New Jersey Institute of Technology, the state's public technological research university, enrolls more than 8,300 students in bachelor's, master's and doctoral degrees in 100 degree programs offered by six colleges: Newark College of Engineering, New Jersey School of Architecture, College of Science and Liberal Arts, School of Management, Albert Dorman Honors College and College of Computing Sciences. NJIT is renowned for expertise in architecture, applied mathematics, wireless communications and networking, solar physics, advanced engineered particulate materials, nanotechnology, neural engineering and eLearning.
-end-


New Jersey Institute of Technology

Related Solar Cell Articles from Brightsurf:

Theoretically, two layers are better than one for solar-cell efficiency
Solar cells have come a long way, but inexpensive, thin film solar cells are still far behind more expensive, crystalline solar cells in efficiency.

USTC made breakthrough in the Sb2(S,Se)3 solar cell efficiency
USTC developed a hydrothermal deposition method for the synthesis of antimony selenosulfide for solar cell applications.

Oxygen breathes new life into solar cell research
Scientists in Australia and the United States have been able to 'upconvert' low energy light into high energy light, which can be captured by solar cells, in a new way, with oxygen the surprise secret ingredient.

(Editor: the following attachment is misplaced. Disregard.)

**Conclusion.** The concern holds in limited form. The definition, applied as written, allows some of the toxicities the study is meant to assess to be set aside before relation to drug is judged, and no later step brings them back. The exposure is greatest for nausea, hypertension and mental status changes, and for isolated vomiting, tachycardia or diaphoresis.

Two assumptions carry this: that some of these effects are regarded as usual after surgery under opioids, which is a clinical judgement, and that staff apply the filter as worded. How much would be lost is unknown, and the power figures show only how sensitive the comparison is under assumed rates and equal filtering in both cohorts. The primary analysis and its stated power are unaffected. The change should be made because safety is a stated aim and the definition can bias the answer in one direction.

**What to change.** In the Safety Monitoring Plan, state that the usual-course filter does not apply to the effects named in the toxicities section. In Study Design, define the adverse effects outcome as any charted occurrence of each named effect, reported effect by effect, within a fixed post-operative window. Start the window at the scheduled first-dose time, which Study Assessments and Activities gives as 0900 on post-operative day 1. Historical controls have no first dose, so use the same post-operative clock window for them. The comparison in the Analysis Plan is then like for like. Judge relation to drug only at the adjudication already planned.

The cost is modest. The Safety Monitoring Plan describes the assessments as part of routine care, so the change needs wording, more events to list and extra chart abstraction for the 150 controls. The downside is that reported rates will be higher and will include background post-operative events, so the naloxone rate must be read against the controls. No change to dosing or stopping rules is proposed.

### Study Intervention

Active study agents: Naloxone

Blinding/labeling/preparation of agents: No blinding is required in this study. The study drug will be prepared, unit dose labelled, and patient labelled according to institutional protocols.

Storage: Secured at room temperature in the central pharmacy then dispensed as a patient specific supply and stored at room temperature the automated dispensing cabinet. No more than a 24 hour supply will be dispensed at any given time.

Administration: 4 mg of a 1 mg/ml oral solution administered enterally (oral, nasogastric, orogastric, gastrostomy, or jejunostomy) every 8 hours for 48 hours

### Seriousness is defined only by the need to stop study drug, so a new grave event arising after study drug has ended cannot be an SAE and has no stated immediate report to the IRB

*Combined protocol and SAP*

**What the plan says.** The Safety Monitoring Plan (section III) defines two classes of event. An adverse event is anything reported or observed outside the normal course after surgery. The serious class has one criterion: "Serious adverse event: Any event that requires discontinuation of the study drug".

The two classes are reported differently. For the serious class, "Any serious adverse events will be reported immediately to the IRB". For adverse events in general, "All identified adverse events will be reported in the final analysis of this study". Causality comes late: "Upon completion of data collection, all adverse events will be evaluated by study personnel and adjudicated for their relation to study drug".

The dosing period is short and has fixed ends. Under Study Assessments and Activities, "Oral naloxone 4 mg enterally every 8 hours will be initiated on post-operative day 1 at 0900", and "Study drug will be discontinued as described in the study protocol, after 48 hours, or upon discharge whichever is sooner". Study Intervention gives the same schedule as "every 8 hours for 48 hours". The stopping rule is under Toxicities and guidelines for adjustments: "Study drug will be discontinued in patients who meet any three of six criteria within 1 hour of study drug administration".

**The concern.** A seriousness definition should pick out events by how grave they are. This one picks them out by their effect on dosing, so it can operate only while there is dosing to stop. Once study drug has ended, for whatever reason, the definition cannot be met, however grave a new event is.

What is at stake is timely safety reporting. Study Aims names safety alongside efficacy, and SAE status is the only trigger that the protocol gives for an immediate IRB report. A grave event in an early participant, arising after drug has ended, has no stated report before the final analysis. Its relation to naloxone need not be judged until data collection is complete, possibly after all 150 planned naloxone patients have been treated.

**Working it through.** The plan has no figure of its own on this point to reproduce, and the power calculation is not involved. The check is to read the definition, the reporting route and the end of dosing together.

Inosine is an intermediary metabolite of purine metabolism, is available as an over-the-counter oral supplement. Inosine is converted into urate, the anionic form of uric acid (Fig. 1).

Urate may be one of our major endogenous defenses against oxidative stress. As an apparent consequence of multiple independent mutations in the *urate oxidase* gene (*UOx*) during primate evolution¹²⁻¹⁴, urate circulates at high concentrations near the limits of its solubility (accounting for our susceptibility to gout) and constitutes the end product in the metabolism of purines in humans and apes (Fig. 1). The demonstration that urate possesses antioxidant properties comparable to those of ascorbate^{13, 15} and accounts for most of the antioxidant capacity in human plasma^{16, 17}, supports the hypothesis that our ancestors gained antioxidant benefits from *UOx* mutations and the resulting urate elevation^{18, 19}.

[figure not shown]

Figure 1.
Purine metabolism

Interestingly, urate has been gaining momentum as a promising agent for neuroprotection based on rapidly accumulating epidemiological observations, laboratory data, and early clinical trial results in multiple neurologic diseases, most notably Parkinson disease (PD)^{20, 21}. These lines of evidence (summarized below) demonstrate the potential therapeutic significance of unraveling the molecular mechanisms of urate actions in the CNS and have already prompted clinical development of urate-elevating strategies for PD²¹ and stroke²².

Merging solar cell and liquid battery produces long-lasting solar storage
Combining liquid chemical battery technology with perovskite solar cells has led to a new record in solar energy conversion within a single device.

Merging solar cell and liquid battery produces efficient, long-lasting solar storage
Chemists at the University of Wisconsin-Madison and their collaborators have created a highly efficient and long-lasting solar flow battery, a way to generate, store and redeliver renewable electricity from the sun in one device.

Windows will soon generate electricity, following solar cell breakthrough
Semi-transparent solar cells that can be incorporated into window glass are a 'game-changer' that could transform architecture, urban planning and electricity generation, Australian scientists say in a paper in Nano Energy.

Ultrathin organic solar cell is both efficient and durable
Scientists have succeeded in creating an ultrathin organic solar cell that is both highly efficient and durable.

Layered solar cell technology boosts efficiency, affordability
Researchers from CU Boulder have created a low-cost solar cell with one of the highest power-conversion efficiencies to date, by layering cells and using a unique combination of elements.

Anti-solar cells: A photovoltaic cell that works at night
What if solar cells worked at night? That's no joke, according to Jeremy Munday, professor in the Department of Electrical and Computer Engineering at UC Davis.

Promising discovery could lead to a better, cheaper solar cell
McGill University researchers have gained tantalizing new insights into the properties of perovskites, one of the world's most promising materials in the quest to produce a more efficient, robust and cheaper solar cell.

Read More: Solar Cell News and Solar Cell Current Events
Brightsurf.com is a participant in the Amazon Services LLC Associates Program, an affiliate advertising program designed to provide a means for sites to earn advertising fees by advertising and linking to Amazon.com.